Capture Publications Tools Twitter — Snurb, 23 April 2012
Tracking Twitter: yourTwapperkeeper and Other Options

Well, it was about time we refreshed the look of Mapping Online Publics – hope you like it… A few posts on recent activities have been held up while we were working on the redesign, so expect some catch-up articles over the next little while.

First off the rank: with one of our colleagues at the National Cheng Chi University in Taipei, Eugene Liang (whom Jean and I visited in October last year), I’ve just published a new article in First Monday which reviews some options for tracking user activities on Twitter. Our focus here is largely on doing so in the context of crisis communication, but much of what we have to say also translates to other applications.

My contribution to the paper is to outline what we’ve been able to do by using yourTwapperkeeper (and more details on this are all over this Website, of course), while Eugene takes us beyond that approach to discuss the work which he and his colleagues have done in developing a more comprehensive, custom-made platform for tracking Twitter activities at scale. Abstract below:

Tools and Methods for Capturing Twitter Data during Natural Disasters

Axel Bruns and Eugene Liang Yuxian

During the course of several natural disasters in recent years, Twitter has been found to play an important role as an additional medium for many–to–many crisis communication. Emergency services are successfully using Twitter to inform the public about current developments, and are increasingly also attempting to source first–hand situational information from Twitter feeds (such as relevant hashtags). The further study of the uses of Twitter during natural disasters relies on the development of flexible and reliable research infrastructure for tracking and analysing Twitter feeds at scale and in close to real time, however. This article outlines two approaches to the development of such infrastructure: one which builds on the readily available open source platform yourTwapperkeeper to provide a low–cost, simple, and basic solution; and, one which establishes a more powerful and flexible framework by drawing on highly scaleable, state–of–the–art technology.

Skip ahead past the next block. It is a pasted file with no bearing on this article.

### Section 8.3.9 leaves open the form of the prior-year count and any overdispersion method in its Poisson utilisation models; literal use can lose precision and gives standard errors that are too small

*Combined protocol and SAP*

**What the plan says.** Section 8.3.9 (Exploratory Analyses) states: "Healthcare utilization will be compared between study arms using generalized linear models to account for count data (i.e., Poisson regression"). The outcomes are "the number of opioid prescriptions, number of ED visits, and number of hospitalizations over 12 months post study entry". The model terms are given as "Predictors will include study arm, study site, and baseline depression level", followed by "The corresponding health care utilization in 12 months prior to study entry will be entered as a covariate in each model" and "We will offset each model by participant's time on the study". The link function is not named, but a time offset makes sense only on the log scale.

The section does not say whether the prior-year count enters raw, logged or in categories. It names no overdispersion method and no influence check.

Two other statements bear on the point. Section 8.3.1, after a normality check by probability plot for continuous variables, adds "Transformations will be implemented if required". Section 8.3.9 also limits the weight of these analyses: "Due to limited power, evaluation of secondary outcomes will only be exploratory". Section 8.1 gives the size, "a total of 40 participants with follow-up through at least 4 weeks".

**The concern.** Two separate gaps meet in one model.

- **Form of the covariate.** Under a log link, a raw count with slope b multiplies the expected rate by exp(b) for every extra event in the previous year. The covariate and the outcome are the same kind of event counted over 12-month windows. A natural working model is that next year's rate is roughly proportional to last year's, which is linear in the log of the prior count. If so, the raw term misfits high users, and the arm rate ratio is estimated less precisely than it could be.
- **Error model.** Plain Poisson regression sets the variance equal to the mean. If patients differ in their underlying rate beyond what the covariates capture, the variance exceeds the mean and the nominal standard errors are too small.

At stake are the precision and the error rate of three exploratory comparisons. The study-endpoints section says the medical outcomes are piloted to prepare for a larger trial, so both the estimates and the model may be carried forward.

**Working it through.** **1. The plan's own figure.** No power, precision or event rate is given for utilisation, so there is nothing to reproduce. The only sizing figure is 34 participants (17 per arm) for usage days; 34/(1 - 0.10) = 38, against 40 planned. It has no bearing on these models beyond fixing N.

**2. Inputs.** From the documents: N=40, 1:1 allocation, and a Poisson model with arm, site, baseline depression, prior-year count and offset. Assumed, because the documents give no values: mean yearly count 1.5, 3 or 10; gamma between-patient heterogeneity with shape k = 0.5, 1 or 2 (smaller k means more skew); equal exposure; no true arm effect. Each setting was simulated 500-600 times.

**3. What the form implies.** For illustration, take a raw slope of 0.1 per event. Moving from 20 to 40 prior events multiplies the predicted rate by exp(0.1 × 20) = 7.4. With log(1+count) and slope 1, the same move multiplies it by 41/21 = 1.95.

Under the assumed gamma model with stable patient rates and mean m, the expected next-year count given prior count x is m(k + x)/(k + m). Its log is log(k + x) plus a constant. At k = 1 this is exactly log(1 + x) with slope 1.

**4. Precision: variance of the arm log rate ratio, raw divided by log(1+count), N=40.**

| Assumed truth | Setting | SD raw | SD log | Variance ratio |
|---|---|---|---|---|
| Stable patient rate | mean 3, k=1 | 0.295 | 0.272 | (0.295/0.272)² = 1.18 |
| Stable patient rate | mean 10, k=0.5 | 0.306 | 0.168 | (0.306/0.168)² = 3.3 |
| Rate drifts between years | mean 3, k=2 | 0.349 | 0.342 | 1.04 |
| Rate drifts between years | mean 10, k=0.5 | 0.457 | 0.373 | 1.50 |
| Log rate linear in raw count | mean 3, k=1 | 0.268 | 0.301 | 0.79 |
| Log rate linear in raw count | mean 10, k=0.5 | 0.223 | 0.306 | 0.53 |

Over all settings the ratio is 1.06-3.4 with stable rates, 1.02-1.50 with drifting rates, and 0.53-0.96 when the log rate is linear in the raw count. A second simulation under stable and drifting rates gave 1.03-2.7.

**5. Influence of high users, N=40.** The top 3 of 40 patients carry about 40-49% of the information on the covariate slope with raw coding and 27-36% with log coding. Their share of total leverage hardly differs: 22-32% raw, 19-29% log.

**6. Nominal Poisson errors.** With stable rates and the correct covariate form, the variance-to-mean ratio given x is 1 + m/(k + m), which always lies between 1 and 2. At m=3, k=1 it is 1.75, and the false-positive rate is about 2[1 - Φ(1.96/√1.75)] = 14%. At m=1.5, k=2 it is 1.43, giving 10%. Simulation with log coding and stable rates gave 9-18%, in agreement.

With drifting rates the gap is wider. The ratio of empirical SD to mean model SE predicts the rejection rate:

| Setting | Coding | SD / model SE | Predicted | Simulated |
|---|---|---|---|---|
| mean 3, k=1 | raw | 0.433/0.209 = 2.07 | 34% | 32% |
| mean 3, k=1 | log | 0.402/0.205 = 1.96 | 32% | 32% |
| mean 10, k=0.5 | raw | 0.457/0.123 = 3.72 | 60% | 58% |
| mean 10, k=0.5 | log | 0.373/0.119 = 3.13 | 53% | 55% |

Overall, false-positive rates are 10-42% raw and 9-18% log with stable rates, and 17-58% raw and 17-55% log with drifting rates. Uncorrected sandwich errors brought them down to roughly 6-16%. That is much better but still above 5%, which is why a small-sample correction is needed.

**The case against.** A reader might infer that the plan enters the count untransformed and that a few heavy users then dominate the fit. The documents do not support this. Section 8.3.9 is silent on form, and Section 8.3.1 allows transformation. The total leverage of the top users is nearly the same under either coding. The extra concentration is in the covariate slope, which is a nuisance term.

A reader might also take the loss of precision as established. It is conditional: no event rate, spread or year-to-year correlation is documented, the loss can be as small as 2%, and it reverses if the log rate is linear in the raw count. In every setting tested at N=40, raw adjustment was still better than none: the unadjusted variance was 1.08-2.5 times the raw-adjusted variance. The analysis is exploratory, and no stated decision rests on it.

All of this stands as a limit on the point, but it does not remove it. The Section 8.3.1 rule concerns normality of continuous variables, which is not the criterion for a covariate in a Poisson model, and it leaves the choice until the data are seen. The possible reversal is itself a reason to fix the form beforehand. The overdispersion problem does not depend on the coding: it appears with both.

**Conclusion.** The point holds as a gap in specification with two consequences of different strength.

About the Author

Dr Axel Bruns leads the QUT Social Media Research Group. He is an ARC Future Fellow and Professor in the Creative Industries Faculty at Queensland University of Technology in Brisbane, Australia. Bruns is the author of Blogs, Wikipedia, Second Life and Beyond: From Production to Produsage (2008) and Gatewatching: Collaborative Online News Production (2005), and a co-editor of Twitter and Society, A Companion to New Media Dynamics and Uses of Blogs (2006). He is a Chief Investigator in the ARC Centre of Excellence for Creative Industries and Innovation. His research Website is at, and he tweets as @snurb_dot_info.

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(1) Reader Comment

  1. Hi Prof Bruns,

    I’ve been trying to figure out a way to meet the computational challenges resulting from the execution of, for ex., preparegexfattimeintervals.awk script. I’ve created an EC2 instance on AWS but then realized the increased computation capabilities does not necessarily suffice to execute such scripts on cloud servers as fast. I’m wondering if you have any plan to write something about these issues soon? Since Twitter attracts more and more highly engaged users the rate of expansion of these archives are exponentially mounting and resulting in great limitations for home users when processing data. I’m sure it would tremendously help many researchers around the world.